rehearsal


expectations,


adaptively,


which

which


person


produces

function


becomes


reality-based

as a source o


hope


reassurance.


course


, worry


can


also


become


debilitative.


Marmor


1958)


makes


a distinction


between


"realistic"


"neurotic"


worrying.


He describes


reali


stic


worry


defensive


function


purpose


which


to deal


either


with


to ward


painful


an anticipated


consequences


real


one


trauma


already


experienced.


" He


theor


izes


that


when


this


realistic


worry


successful,


mental


activity


involved


leads


to action


mastery


engage


of the


"neurotic


threat


situation.


worry,


these


However,


people


some


are


people


unable


achi iv7


" I nn Pr


m~sf PI*V II t











which


clinically
ation)--or


problem


given
place


identical
labeled


else


with


what


as obsessional


effort


to deal


an intellectual


up entirely, and
to the emotional


regress
level,


is usually


rumin-


with


level


takes


in which


anxiety,
feature.


that


bound
The


or unbound,


clinical


an anxiety


picture


state,


the
may


phobia,


dominant


then


or a


conversion


1958,


hysteria.


(Marmor,


in Janis,


. 377)


Although


the clinical


state


Marmor


is describing


might


more


extreme


than


that


test-anxious


college


student,


description


"realistic"


"neuroti


worry


appears


to be somewhat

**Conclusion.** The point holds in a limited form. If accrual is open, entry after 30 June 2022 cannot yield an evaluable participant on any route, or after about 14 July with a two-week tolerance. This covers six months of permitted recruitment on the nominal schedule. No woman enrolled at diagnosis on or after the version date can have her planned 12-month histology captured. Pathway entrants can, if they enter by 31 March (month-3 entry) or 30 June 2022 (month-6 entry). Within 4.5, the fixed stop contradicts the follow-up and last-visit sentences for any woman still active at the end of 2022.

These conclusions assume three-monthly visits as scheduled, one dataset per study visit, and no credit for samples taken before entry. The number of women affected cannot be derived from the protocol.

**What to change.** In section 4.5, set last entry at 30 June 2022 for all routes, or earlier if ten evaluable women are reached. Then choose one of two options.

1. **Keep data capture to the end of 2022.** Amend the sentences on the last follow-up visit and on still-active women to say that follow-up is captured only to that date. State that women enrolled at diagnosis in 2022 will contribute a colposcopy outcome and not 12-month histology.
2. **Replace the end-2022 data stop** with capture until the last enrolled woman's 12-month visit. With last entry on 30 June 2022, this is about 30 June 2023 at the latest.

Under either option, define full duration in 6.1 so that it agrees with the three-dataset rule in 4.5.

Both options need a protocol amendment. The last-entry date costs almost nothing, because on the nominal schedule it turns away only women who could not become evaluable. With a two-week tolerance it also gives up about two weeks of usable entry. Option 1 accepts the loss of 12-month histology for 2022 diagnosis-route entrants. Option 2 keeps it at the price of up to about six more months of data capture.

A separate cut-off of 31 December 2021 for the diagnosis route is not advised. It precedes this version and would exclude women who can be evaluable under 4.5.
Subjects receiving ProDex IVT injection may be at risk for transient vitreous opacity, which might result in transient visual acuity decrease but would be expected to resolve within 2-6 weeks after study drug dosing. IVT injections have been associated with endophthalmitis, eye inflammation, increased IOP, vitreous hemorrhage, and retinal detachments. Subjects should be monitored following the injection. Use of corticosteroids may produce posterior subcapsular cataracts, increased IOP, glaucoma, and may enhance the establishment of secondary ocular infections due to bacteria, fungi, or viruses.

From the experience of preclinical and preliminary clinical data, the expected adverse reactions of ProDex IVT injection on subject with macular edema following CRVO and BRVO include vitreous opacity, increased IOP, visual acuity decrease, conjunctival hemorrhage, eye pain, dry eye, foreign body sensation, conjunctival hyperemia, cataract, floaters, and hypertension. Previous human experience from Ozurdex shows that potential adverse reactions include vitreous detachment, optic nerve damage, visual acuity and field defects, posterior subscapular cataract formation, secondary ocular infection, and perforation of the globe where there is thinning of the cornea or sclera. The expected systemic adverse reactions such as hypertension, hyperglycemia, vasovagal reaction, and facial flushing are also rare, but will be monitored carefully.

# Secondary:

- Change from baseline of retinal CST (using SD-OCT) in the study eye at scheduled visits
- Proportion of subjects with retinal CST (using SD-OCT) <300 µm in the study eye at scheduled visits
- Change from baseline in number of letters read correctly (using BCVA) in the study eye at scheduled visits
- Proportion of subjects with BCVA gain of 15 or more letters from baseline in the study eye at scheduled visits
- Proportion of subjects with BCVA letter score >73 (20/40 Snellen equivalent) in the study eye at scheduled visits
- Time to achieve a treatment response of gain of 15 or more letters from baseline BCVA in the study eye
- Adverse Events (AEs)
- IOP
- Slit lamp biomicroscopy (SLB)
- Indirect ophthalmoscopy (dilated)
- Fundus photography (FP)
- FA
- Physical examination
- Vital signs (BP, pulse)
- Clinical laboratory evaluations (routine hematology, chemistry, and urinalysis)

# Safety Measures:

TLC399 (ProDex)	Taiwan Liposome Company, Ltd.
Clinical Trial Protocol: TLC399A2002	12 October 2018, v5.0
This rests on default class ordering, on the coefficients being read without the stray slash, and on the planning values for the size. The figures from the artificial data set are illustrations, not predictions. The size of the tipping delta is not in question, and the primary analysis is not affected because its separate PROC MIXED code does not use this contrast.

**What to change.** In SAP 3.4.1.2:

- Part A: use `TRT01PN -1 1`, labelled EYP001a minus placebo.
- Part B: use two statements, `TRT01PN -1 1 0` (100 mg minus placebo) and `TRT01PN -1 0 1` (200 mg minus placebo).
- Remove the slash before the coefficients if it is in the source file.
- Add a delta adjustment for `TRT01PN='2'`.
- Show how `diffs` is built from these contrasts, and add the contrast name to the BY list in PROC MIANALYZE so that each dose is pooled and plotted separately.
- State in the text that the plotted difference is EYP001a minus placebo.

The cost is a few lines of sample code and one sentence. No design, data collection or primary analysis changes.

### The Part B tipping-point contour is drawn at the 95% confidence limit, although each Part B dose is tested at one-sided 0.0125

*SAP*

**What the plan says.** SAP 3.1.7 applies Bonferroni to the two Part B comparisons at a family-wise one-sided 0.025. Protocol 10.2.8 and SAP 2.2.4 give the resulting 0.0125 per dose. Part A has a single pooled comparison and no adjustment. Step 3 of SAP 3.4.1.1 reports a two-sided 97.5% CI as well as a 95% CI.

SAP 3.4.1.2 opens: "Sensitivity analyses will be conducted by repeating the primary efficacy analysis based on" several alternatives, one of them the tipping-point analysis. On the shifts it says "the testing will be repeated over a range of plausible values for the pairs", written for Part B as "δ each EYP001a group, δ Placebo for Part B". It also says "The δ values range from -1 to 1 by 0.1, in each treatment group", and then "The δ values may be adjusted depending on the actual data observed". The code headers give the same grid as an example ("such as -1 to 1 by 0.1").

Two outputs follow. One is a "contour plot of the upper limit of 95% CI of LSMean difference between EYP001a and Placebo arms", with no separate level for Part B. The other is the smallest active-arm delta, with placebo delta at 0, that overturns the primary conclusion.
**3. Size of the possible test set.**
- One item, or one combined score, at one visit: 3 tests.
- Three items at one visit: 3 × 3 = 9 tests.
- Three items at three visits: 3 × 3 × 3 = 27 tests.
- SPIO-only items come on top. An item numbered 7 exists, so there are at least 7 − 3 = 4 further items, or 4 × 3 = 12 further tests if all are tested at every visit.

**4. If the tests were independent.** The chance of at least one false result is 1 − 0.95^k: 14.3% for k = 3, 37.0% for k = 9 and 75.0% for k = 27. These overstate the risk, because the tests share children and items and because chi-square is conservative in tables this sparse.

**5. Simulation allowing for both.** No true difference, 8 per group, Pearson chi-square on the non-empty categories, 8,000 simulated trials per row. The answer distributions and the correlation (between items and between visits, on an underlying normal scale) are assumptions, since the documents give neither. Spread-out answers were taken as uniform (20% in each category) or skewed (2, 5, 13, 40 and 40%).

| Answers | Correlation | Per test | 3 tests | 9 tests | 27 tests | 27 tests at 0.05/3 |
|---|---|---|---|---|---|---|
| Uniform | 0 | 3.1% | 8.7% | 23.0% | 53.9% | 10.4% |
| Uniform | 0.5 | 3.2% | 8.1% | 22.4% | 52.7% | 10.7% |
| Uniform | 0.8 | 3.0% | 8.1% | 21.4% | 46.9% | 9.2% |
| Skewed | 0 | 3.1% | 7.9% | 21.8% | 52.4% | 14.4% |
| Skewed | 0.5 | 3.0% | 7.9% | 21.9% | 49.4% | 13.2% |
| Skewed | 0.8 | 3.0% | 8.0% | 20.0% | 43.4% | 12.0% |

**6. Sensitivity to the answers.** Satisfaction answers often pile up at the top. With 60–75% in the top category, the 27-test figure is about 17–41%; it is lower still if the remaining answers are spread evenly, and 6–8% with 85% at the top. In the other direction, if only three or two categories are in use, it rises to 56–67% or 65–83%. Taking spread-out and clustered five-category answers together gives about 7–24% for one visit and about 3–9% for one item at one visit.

analogous


way


test


anxiety


might


operate,


either


an adaptive


or maladaptive


fashion.


In 1960,


Alpert


Haber


conceived


idea


that


test


anxiety


could


have


both


debilitative


cilitative


components.


They


developed


a scale,


Achievement


Anxi


Test


(AAT) ,


which


attempted


measure


facilitative


debilitative


Facilitating


test


Anxi


anxiety.


test


Scale,


consisted


Debilitating


Anxiety


Scale.


Facilitating


Anxiety


Scale


correlated


positively


with


academic


rformance


grade


point


average


Debilitating


Anxiety


Scale


correlated


negative


with


academic


performance.


Using


multiple


corre


lations


pre-


di ct


performance,


Alpert


Haber


(1960)


found


that


using


both


the plus


minus


sca


together


enhanced


performance











investigator'


s a


prior


conceptualization


test


anxiety


as a linear


a negative


dimension,